Needless to say I disagree with both notions that you expand upon.
Where persecuting a religious ideology out of existence is concerned, the lessons of history are on my side. This is not possible without complete genocide. Social evolution, sound education, financial comfort and a hopeful future are the elements that undo religious thinking. The USSR were unable to provide the majority of those elements, so they sought to persecuate organized religion out of existence and this with the full weight of all the governmental apparatus. They failed. They merely drove religion underground where its proponents actually strengthened their resolve.
Given the tyrannical rule, with all its attached miseries that the Russian people had endured for centuries, the removal of religious thinking was imo a noble goal. As usual, the USSR, as is the US at present in Iraq, was incapable of recognizing that the use of force in these situations is counterproductive.
On your second point:
If we associate Atheism with nonbelief in a nonmaterial dimension, or spirit, as it often manifests, then there is an issue here with being spiritual without believing in spirit wouldn't you say?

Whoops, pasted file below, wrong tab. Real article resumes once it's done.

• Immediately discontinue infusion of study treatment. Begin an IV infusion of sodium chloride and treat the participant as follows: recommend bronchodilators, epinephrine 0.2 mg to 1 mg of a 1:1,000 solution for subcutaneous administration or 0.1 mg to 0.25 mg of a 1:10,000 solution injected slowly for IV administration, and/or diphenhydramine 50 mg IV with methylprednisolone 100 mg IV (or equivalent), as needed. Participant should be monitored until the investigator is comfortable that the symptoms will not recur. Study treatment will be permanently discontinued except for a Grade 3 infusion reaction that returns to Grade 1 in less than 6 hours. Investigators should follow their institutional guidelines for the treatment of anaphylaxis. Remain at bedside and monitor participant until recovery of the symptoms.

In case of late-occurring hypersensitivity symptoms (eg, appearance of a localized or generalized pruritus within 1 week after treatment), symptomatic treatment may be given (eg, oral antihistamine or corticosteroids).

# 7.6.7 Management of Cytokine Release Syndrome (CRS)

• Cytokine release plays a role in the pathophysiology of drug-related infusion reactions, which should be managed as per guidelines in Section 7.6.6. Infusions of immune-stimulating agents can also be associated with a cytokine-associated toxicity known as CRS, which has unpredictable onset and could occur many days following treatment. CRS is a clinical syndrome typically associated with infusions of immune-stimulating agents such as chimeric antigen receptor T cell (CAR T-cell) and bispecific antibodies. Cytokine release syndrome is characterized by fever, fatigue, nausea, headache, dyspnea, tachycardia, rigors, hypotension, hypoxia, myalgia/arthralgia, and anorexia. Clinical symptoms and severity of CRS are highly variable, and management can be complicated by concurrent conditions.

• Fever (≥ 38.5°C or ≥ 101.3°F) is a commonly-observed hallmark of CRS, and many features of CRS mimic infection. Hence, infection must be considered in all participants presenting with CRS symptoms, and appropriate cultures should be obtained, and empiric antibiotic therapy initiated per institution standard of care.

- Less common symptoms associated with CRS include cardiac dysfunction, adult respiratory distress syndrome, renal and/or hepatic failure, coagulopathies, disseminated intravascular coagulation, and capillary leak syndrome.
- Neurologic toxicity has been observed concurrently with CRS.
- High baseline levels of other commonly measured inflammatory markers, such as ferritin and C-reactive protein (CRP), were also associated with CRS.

Your Wikipedia (perhaps just a starting point for knowledge!) quote is selective. Read further and place the whole of the quote into the equation and you will see that you deliberately chose the most narrow understanding of what spirituality is - the Wikipedia entry iself bears witness to this narrow definition. As I have no axe to grind, well, my defintions are of course more accurate.
Art, music, poetry, nostalgia, love, creativity, ae all imbued with the spiritual, that is a focus outside the material. So you see, every person can be spiritual, whether they be religious or not. The USSR sought to reign in organized religion and according to Herbert Marcuse the essense of true spirit would then manifest itself. I have little sympathy with what happened to religious bodies in the USSR, they got all they deserved.